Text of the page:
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Exports to India grow despite border tensions

A truck enters Indian territory at the Wagha border crossing in this file photo.—White Star

A truck enters Indian territory at the Wagha border crossing in this file photo.—White Star

KARACHI: Despite mounting tension along the border, the trade between Pakistan and India has remained intact since the beginning of the current fiscal year.

A recent report by the State Bank of Pakistan (SBP) revealed that Pakistan grew its exports to India during the first eight months of 2016-17 while curtailing imports by 23 per cent.

The trade balance, however, remains in favour of India.

The two countries have long been locked in a bitter rivalry. But worsening political relations seem to have little impact on bilateral trade relations.

After growing by 14pc, exports from Pakistan to India amounted to $286 million in July-Feb. Imports from India fell 23pc to $958.3m from $1,244m recorded a year ago.

People who are in favour of better trade relations with India have to face harsh criticism in Pakistan. The same situation prevails across the border.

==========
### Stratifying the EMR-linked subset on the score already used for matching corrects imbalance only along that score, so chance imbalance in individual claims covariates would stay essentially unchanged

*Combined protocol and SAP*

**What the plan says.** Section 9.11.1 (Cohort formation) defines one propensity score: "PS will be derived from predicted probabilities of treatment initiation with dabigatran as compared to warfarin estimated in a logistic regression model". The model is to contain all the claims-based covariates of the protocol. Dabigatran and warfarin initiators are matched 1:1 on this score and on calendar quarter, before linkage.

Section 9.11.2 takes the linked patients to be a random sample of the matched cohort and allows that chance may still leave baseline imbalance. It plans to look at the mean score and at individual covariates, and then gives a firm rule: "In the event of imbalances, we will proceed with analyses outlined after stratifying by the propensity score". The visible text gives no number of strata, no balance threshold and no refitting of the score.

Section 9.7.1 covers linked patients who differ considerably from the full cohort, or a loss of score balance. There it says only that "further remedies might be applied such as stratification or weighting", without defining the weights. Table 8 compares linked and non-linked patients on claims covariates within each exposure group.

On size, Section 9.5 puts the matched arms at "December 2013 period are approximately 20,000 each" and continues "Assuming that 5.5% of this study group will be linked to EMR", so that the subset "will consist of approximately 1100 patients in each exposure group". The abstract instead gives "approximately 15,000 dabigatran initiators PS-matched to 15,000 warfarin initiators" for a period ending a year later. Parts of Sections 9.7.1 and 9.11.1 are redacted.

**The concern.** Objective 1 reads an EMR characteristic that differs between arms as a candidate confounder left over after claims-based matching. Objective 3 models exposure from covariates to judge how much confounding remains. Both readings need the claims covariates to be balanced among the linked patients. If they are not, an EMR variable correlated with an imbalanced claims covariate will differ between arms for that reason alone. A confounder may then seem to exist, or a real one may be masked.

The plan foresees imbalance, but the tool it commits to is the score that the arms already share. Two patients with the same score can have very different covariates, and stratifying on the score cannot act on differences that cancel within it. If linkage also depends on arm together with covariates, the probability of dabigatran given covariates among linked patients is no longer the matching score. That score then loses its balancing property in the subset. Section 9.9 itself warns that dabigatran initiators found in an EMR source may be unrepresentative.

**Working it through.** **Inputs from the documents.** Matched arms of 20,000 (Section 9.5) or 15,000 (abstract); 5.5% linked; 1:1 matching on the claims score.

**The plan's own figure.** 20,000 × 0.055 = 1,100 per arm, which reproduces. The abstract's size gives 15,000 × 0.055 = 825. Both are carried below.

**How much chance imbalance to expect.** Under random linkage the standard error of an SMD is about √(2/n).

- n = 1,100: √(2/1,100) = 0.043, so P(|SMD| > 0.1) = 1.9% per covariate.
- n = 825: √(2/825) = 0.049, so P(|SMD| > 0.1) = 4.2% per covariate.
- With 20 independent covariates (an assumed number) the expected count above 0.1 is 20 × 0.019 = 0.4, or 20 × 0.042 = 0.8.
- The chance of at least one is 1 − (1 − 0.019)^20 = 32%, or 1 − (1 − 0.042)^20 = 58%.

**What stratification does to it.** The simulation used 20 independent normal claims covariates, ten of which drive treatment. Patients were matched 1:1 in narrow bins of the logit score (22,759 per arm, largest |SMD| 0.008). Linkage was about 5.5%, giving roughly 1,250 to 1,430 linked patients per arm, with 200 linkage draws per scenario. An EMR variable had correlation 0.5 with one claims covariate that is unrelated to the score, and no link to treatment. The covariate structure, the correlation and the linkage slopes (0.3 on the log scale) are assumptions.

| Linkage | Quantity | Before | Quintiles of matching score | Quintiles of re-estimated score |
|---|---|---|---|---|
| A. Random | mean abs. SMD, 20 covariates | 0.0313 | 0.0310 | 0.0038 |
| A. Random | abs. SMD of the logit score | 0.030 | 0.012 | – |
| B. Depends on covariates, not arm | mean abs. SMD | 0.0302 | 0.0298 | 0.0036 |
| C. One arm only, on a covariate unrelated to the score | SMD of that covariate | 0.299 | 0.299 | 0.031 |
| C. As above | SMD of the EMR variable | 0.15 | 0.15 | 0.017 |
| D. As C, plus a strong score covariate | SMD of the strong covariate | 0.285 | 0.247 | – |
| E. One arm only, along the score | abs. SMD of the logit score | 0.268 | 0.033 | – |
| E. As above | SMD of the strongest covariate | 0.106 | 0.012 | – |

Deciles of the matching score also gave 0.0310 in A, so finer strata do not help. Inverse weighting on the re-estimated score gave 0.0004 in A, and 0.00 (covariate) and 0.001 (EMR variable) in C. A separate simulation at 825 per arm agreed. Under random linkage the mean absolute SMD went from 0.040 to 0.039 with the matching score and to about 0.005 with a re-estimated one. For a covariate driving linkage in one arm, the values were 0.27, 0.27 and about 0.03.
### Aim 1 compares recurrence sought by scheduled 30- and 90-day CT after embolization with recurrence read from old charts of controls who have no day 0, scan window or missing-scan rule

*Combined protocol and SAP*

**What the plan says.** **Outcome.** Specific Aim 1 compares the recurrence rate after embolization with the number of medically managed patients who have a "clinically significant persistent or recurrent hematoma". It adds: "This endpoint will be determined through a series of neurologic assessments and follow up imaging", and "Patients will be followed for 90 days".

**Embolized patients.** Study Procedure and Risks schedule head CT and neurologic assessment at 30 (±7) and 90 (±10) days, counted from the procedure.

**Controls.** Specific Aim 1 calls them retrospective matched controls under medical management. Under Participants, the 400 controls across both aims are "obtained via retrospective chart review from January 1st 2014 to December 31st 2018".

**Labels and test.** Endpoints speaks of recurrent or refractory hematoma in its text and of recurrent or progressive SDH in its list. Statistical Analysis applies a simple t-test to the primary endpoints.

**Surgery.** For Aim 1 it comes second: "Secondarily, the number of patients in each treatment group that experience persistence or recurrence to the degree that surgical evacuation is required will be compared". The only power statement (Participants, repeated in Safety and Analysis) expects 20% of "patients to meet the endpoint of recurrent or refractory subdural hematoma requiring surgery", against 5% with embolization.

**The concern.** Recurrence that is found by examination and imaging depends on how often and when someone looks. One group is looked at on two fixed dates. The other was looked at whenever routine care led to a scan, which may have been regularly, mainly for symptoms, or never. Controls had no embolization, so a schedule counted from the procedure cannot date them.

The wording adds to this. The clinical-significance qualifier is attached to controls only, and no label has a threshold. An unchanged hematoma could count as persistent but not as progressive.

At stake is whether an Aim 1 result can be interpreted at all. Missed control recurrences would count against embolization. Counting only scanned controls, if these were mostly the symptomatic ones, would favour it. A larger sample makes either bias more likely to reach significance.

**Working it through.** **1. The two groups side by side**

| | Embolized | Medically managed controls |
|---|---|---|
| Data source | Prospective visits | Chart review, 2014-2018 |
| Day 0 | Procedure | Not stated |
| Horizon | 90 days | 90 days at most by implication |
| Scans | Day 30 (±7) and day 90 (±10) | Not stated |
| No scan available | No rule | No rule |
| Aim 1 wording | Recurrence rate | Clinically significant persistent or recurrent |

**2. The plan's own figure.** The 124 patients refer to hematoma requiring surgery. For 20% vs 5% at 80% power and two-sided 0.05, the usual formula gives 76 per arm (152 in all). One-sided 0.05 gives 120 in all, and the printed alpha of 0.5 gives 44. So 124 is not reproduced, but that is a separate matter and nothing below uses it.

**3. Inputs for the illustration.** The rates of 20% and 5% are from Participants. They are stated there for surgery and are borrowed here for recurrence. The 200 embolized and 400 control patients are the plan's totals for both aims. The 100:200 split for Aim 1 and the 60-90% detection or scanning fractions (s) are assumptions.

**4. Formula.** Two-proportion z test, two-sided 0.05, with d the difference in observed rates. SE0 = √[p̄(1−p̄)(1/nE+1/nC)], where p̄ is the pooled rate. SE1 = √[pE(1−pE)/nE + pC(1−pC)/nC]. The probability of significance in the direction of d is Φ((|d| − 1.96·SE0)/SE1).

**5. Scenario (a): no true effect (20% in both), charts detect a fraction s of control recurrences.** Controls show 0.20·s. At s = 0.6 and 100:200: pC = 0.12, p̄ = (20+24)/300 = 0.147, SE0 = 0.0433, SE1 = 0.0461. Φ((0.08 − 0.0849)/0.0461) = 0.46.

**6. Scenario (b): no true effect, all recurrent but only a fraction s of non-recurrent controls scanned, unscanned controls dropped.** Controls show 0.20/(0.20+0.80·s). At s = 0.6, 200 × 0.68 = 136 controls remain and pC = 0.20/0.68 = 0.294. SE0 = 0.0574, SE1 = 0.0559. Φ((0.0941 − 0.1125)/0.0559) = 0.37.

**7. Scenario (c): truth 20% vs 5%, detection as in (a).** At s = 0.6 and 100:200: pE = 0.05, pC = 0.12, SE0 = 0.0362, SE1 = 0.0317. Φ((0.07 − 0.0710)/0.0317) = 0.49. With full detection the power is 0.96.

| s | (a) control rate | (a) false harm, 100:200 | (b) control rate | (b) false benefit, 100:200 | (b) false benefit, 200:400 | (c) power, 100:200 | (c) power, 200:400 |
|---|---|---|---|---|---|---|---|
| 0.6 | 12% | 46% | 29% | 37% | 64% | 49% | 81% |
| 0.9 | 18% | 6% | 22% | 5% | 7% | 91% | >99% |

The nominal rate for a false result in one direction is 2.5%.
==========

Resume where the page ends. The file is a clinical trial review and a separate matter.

One reason for Pakistan’s improved exports to India is high cement demand in the neighbouring country. This has offset the negative impact of a decline in Pakistan’s cement exports to Afghanistan and South Africa.

The SBP said cement exports continued their downward trend, with the largest share in the year-on-year decline in the first half of 2016-17 originating from two markets — South Africa and Afghanistan.

“A slight consolation was continued strong demand for Pakistani cement from India. This partially offset the declines witnessed in the two other major markets,” said the SBP report.

For more than five years, the balance of trade has been in favour of India as Pakistan failed to create a market for its products in the neighbouring country. Political resistance to better trade relations continues to exist in both countries.

In the first eight months of the current fiscal year, Pakistan recorded a trade deficit of $672m with India. The deficit was $993m in the same period of the last fiscal year.

Imports from India in 2015-16 were worth over four times the exports from Pakistan. In fact, imports from India were at a five-year high, although political and diplomatic relations with the eastern neighbour were at a low ebb. Pakistan imported goods worth $1.8 billion in 2015-16 compared to the exports of just $400m. -DN


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